Let me start this article by answering my own headline: It's partly because I'm an idiot and cannot let go of this IP.
Star Wars: The Old Republic has been a part of my life for over six years, and not having it there to fall back on would be difficult. But I could still play SWTOR without a subscription. Many of my friends still do! The truth of the matter is that I'm still having fun in the game, just not playing the game. I still have a guild of about 50 people who log in regularly to participate in activities. I have friends whom I've grown close to. And as much as I hate to say it, there is no other game that can give me my Star Wars fix.
I guess it's possible that I could still log into the game and not pay a dime for it, but hopefully, if I tell you what happens during my typical game day, you will understand why I still hold a subscription for the game, despite not playing a single bit of the content BioWare has given and sold me.
I've read all the impressions from the PAX East show that I could find, and they were all overwhelmingly mild -- including ours. As you hopefully know by now, Elder Scrolls Online showed off its instanced PvP battlegrounds, and the media consensus is that they are... coming. And that's it. This really surprised me. It's superficially hard to tell whether people have come to expect one thing from battlegrounds (because so many other games already have them) and ESO really isn't changing the formula -- or the battlegrounds really aren't anything to write home about.
If you were to take Lead PvP Designer Brian Wheeler's word for it, battlegrounds will change PvP in ESO forever because they're a type of PvP that ESO has never had before, which is true. Personally, I do believe not only that battlegrounds will bring something special to Elder Scrolls Online but that other games should pay attention to ESO because it's actually doing something innovative without drawing too much attention to it.
Battlegrounds aren't perfect; there will be some drawbacks, but let's take an honest look at what this new PvP type means for Elder Scrolls Online and maybe other MMOs in the future.
More than a handful of die-hard Elder Scrolls fans do not like the direction that Elder Scrolls Online Morrowind is taking. As someone who did not play TES III: Morrowind, I didn't quite understand the significance of this disdain for the announced story when we know so very little about the story in the first place. After all, the primary reason behind ZeniMax's choice of this time period for ESO was that there is so very little written about it. The only thing really said was that this was a time of upheaval, that there were many short-lived Emperors and that eventually Talos would unite Tamriel again. Most everything that had happened with the Chimer and Dunmer had already taken place centuries ago.
As someone not as heavily invested in the lore of Morrowind, it was hard to grasp what the issue was. I was told over and over that it has to do with the fact that this was supposed to be the golden age for the Tribunal, the three living gods of Morrowind. During the golden age, there is no way for one of the Tribunal to be losing his power, right? Well, according to the announcements coming directly from ZOS, Vivec -- the warrior poet god of the Tribunal -- is sick and losing his power. When I visited ZOS a couple of weeks ago, I asked Creative Director Richard Lambert about this supposed controversy. Unfortunately, the only answers I received was "You will have to play through the story" and "It will all make sense."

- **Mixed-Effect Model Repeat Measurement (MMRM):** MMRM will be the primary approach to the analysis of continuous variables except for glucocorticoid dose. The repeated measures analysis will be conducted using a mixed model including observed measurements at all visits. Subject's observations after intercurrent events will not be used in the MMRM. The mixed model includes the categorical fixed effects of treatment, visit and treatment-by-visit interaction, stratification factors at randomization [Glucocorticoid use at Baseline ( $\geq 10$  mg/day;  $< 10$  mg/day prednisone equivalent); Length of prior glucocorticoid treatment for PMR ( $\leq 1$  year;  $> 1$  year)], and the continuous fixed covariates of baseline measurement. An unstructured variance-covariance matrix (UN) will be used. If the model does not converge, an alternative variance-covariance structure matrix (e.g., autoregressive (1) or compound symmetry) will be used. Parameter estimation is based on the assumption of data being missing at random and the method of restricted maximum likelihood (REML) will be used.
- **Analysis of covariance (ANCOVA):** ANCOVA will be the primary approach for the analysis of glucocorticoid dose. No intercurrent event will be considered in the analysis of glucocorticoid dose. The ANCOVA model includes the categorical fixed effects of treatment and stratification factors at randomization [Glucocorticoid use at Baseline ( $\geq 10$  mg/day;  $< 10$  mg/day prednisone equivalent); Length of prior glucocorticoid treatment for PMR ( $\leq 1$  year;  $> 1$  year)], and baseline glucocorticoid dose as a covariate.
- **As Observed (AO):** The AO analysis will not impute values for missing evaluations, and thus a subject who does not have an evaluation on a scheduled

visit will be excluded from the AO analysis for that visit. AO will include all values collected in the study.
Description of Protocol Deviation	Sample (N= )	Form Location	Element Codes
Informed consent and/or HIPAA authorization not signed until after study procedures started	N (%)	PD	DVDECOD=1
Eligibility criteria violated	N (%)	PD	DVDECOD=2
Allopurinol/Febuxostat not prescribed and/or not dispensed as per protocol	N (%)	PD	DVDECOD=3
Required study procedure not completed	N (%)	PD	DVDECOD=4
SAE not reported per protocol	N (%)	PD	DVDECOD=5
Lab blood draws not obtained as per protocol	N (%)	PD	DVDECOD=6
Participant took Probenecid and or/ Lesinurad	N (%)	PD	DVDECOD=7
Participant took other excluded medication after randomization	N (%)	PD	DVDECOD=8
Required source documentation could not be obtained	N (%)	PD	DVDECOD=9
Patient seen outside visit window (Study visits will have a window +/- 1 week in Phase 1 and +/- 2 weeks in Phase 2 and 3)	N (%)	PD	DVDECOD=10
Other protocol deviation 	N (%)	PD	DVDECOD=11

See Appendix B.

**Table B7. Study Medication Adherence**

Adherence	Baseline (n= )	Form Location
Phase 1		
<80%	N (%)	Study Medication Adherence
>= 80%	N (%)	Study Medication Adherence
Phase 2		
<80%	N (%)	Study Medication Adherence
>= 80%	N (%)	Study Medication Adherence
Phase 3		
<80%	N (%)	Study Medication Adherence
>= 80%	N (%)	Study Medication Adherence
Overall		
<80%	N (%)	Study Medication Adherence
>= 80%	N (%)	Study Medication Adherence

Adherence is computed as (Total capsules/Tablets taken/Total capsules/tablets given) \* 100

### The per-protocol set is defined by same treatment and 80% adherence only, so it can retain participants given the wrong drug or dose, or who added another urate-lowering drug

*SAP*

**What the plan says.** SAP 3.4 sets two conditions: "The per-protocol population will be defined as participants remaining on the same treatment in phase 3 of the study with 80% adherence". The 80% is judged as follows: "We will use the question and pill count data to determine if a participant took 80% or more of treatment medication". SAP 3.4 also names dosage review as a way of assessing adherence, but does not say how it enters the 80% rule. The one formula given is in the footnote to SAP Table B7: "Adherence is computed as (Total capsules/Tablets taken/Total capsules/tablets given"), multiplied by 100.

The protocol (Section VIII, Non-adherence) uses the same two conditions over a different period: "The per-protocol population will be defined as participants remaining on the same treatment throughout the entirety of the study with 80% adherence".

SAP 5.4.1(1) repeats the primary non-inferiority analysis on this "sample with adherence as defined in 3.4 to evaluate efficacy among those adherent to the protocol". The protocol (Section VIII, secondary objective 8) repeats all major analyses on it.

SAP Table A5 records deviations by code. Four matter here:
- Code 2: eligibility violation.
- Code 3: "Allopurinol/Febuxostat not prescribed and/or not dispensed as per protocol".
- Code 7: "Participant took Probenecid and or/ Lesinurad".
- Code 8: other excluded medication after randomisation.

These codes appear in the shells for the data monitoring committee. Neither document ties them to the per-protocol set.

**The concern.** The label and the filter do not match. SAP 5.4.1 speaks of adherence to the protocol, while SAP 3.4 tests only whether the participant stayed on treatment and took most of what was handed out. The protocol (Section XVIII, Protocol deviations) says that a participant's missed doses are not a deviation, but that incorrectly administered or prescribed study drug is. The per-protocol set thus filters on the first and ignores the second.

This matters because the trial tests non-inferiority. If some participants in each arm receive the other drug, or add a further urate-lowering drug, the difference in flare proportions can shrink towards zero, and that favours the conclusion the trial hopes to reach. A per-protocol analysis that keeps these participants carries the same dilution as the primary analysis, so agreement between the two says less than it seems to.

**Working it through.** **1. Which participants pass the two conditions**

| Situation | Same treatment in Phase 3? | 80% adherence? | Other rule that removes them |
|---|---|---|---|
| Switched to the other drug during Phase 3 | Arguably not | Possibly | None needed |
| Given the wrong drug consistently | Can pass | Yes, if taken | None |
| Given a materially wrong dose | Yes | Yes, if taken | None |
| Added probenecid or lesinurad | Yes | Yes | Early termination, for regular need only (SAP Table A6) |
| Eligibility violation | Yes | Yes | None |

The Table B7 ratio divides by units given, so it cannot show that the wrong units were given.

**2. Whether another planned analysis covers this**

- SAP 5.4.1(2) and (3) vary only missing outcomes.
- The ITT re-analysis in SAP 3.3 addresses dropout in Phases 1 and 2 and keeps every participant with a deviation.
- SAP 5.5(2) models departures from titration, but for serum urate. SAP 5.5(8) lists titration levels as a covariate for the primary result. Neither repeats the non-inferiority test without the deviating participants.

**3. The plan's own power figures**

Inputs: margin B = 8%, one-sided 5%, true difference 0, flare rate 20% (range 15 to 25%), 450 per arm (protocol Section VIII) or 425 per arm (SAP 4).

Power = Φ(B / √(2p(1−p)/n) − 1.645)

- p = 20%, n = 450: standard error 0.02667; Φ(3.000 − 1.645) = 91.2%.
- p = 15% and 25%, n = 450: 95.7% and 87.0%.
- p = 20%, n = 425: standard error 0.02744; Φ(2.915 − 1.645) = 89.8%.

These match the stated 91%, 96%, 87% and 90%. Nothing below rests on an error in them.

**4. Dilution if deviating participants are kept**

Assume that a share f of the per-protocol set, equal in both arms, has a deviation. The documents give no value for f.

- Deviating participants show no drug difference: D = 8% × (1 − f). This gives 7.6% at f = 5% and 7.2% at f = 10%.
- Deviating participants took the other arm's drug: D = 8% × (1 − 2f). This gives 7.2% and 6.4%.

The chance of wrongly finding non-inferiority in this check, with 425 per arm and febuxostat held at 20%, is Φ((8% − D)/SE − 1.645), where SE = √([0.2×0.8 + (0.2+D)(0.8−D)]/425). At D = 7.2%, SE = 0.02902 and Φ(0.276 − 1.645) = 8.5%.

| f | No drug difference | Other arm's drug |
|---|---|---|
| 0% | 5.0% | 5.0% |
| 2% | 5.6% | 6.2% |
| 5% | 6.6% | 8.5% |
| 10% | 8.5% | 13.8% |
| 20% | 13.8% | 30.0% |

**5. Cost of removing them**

I've been considering writing this for awhile now, but I've not been sure how to broach the subject. I've not been playing Star Wars: The Old Republic
. That's not to say that I haven't been logging in or that I've not been paying attention to the community and the development of the game. But when I do log in, it's to roleplay with my guild
or GM one of the campaigns my guild has cooked up. I've not run operations, I've barely run Uprisings, and I've been done with PvP for over a year now. Usually, the developers have some event or story content that would bring me back or keep me sucked in, but not this time.
I know it doesn't mean that I will never be back to SWTOR; it just means that the gameplay itself -- in its current state -- is no longer interesting to me. It also doesn't mean that I will not log into the game. In fact, I will probably log in regularly because my roleplay guild is extremely active and healthy. And although I could probably unsub and play the just fine, I think that I will stay subscribed because the subscription isn't expensive, and I do like the perks. But I'm certainly not going to support the overzealous cash shop.
I've been covering this game for about six years, so it's probably important that I discuss the details behind my stepping away for a bit and what's been the final nail in the coffin.
At last week's Elder Scrolls Online press event, I sat down in the ESO Live studio to talk to the PvP designer in person: Lead Designer Brian Wheeler, whose high enthusiasm for PvP in the upcoming expansion Morrowind is nearly absurd. Sheogorath-absurd.
Now, I would not consider myself an elite PvPer, but I am a fan of good PvP design, one that incorporates a good class meta, interesting maps, and meaningful leaderboards so that PvPers can prove to their friends how good they actually were. I was sitting on the edge of my seat as Wheeler and I discussed the ins and outs of this new game-mode for Elder Scrolls Online. Let's dig in!
Along with a new expansive 30-hour long story, Elder Scrolls Online: Morrowind will introduce us to the game's first new class called the Warden, a class I previewed at last week's press event at ZeniMax HQ. And although it is called a "class" because that's the term that gamers understand, Game Director Matt Firor likes to call it a "theme," and the theme of the Warden is nature.
By now, I hope you've seen the Blur Studio trailer for the Morrowind chapter. The Redguard with the giant bear in that trailer represents the Warden. He shows off many of the abilities that are specific to the Warden, including the bear pet. But of course, there's much more to the class than a fuzzy friend, so when I spoke to Game Director Matt Firor and Creative Director Richard Lambert in person, I asked them all about our new class and the role it plays in the expansion.